Fifteen years ago you rarely saw dogs being fed oysters but in the last three years, it became quite popular among raw and cooked food feeders. Even I fell into this trend and was happily dehydrating oysters and adding one to each bowl.
Lately, I’ve had clients’ dogs including my own get sick from oysters and so now for all of my clients I’ve put oysters on the “do not feed list” because the answer is; “Yes your dog can get sick from eating oysters.”
How Did We Get Here?
As we have learned more about nutrients we collectively accepted the importance of zinc. And while you can turn to meat sources to feed zinc, we learned that it was most nutrient-dense in oysters.
So all of a sudden you would see various dog food nutritionists formulating it into their recipes and dog owners were buying canned oysters or frozen ones imported from Korea.
Oysters are the most nutrient-dense when it comes to zinc. When you compare the two highest sources per 100g:
Zinc (Zn) [mg/100g]
Oyster (cooked) 78.6
So as you can see, adding one oyster can easily meet all of your dog’s nutritional needs for zinc.
Early Warning Signs
Last winter I started to get feedback from clients that their dogs:
- Refused to eat oysters
- Threw up the oyster they ate immediately
- Threw up the oyster they ate within a few hours
- Developed a rash from eating oysters.
My own dog even had a horrible reaction where her belly turned an angry rusty red and she was itchy and scratching from her muzzle to her groin.
I Started To Question Oysters
Oysters are quite expensive when they are sourced locally. But I was able to find that I could purchase a two-pound bag for $13. These oysters came frozen all the way from Korea.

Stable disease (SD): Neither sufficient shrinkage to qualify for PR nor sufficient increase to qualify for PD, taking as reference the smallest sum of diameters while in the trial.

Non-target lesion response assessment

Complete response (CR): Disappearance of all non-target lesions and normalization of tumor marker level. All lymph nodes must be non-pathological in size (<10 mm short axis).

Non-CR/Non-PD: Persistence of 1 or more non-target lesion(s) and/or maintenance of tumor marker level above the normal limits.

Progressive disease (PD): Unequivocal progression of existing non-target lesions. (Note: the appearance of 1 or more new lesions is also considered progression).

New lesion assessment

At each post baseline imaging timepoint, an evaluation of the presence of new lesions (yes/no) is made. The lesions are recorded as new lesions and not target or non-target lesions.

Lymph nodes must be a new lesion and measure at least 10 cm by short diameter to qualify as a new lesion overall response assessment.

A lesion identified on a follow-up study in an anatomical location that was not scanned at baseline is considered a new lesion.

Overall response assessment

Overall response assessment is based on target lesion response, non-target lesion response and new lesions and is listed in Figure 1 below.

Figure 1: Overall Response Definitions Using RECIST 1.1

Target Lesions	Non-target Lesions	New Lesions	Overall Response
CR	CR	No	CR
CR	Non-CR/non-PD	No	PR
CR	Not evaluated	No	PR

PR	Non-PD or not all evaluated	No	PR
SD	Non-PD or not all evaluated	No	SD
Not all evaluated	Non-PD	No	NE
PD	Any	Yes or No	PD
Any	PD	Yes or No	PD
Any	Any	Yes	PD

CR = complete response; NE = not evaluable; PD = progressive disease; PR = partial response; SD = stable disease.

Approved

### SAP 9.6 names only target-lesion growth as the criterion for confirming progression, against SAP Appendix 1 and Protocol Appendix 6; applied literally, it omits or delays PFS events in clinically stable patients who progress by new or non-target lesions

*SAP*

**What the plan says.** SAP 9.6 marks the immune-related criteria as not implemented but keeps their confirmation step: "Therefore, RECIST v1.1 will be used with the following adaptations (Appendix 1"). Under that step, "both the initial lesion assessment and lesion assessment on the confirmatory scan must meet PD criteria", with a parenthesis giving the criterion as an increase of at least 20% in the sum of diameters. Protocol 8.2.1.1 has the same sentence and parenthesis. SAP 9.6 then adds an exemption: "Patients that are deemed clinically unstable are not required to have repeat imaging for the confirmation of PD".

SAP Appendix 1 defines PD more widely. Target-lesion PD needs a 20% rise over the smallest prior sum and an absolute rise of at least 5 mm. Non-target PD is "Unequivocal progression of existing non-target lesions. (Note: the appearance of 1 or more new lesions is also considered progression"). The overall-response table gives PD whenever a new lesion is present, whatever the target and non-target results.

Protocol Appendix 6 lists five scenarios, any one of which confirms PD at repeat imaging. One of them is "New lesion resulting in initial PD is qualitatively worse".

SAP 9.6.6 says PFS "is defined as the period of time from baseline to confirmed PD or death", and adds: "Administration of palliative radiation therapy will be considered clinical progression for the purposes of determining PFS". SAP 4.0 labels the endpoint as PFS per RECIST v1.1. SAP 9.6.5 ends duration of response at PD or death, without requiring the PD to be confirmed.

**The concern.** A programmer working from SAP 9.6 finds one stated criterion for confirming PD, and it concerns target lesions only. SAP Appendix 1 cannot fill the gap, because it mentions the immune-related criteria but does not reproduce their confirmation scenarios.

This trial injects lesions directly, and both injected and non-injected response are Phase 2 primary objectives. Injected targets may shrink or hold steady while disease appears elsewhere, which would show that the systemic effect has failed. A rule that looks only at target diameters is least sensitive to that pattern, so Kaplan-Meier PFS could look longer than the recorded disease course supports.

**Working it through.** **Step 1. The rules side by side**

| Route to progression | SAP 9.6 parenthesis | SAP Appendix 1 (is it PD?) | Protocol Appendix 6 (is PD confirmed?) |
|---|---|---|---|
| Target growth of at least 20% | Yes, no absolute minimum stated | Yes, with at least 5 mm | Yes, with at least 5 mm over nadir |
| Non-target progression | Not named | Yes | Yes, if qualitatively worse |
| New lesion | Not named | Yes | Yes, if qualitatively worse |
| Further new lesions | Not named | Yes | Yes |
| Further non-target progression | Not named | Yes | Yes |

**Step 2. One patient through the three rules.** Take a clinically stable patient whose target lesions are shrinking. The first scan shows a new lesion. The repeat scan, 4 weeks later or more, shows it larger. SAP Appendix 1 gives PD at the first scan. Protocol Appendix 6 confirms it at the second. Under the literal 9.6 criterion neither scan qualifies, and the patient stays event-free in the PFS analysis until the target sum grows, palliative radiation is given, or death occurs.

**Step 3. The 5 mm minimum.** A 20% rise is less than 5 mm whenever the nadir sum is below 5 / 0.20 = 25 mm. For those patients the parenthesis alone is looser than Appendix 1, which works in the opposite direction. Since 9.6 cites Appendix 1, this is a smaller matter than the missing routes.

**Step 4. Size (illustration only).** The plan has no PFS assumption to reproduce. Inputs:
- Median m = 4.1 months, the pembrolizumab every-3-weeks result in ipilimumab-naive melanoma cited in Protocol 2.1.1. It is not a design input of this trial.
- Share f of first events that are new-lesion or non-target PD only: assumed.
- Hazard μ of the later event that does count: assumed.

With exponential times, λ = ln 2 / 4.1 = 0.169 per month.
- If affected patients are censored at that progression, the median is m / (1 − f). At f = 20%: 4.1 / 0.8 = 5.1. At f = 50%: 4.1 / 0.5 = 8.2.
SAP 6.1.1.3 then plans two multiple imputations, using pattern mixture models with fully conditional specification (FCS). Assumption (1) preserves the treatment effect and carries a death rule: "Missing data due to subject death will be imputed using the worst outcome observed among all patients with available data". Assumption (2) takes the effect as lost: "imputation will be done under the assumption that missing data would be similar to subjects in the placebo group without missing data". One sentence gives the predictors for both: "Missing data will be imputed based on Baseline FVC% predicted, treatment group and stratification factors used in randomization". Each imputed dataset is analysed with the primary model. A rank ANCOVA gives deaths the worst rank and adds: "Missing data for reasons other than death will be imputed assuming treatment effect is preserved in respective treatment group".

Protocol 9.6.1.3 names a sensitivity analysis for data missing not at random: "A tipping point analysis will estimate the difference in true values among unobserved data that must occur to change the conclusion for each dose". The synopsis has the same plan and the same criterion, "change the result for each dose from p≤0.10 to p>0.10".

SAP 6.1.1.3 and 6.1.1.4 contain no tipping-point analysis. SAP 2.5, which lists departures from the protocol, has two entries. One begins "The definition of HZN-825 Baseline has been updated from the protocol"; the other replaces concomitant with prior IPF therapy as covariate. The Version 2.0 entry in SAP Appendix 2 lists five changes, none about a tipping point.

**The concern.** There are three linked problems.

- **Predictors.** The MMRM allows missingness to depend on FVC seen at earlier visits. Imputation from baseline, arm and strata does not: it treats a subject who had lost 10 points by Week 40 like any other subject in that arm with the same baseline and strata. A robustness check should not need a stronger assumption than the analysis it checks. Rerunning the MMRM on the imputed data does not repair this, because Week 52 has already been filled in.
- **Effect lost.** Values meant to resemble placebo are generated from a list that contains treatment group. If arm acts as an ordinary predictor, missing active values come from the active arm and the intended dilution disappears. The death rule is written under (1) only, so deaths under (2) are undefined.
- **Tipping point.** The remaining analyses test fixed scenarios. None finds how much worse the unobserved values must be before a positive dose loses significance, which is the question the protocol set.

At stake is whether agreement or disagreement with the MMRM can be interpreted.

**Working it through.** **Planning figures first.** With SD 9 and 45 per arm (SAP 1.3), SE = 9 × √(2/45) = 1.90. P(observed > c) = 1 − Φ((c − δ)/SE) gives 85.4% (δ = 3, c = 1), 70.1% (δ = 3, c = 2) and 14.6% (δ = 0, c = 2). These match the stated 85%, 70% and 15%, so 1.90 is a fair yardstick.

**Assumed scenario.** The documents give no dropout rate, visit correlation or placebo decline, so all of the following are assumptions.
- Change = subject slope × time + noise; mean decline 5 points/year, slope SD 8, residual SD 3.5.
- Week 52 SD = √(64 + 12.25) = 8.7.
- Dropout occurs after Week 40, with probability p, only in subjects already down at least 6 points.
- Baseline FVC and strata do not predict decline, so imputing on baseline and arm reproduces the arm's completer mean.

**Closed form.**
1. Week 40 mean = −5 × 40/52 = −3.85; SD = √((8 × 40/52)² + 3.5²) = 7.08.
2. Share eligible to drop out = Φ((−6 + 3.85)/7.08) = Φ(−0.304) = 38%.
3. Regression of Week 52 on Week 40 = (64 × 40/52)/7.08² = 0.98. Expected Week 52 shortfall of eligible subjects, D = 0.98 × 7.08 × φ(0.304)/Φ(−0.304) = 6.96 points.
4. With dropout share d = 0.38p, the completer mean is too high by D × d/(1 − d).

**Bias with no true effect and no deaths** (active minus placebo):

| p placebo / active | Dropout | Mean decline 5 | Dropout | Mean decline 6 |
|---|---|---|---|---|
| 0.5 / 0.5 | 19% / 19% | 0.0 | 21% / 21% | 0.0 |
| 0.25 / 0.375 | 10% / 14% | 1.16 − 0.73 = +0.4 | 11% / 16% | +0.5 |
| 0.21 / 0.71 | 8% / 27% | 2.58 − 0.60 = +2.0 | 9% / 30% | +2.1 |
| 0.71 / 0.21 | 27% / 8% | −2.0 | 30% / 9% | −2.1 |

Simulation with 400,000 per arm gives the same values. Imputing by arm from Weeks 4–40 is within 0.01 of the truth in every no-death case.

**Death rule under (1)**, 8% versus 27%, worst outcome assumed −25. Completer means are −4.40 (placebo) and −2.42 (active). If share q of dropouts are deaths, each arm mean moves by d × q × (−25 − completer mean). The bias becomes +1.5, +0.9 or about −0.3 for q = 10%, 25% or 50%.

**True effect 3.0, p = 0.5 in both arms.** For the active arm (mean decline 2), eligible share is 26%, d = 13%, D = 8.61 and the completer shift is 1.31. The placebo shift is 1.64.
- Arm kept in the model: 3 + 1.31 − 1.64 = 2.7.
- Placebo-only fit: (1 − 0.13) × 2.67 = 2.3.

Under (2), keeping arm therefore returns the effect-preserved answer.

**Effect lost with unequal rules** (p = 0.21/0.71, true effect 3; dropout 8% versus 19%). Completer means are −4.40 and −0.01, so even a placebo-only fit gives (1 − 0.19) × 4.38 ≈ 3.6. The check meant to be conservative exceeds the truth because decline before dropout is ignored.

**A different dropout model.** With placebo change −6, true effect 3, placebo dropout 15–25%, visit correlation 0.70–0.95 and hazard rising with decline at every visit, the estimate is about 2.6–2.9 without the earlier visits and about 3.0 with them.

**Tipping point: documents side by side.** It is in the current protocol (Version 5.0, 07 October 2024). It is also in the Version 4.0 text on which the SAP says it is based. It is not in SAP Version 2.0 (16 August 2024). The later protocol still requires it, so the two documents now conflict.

At first, I was overjoyed to have found such a deal. I even found a five-pound bag for $40.
But when my own dog had a reaction, I started to think about the concept of getting what you pay for.
Who knows under what conditions these oysters were farmed. It didn’t have any certifications or was subjected to any regulations that proved its safety.
And so the seed of doubt was planted.
80,000 People Get Sick From Oysters Annually
The CDC estimates that 80,000 people get sick from oysters, and 100 die from it annually. This is due to infections such as vibriosis.
The hard thing is you can’t tell if the oyster is infected. You can’t smell it and the oyster doesn’t look any different from one that isn’t infected.
And while you might think your sourcing is safe, vibriosis can infect oysters in non-polluted ocean water.
What Does History Teach Us
Interestingly enough, I found that many years ago when the community turned to their church for guidance that there was a rule about seafood that went something along the lines of: “Don’t eat any seafood that doesn’t have BOTH scales and fins”. The logic that science later has verified is that fish that have both fins and scales have the digestive system to filter out toxins.
This is a practice continued by certain communities. For example for a fish to be kosher, it has to have both scales and fins.
Catfish have fins, but no scales. Catfish are bottom feeders those fish are not to be eaten.
Shellfish have neither scales nor fins and so mussels, clams and oysters are not to be eaten because they lack the digestive system to filter out the toxins they take in.
Are Locally Sourced Oysters Safer?
With the ocean current basically connecting all oceans in the world, it’s not a given that locally sourced oysters are safer.
Case in point, Washington issued a recall in the summer of 2021 for oysters that were infected with vibriosis.
What Do Oysters Eat?
You’ve heard the phrase: “You are what you eat, eats.”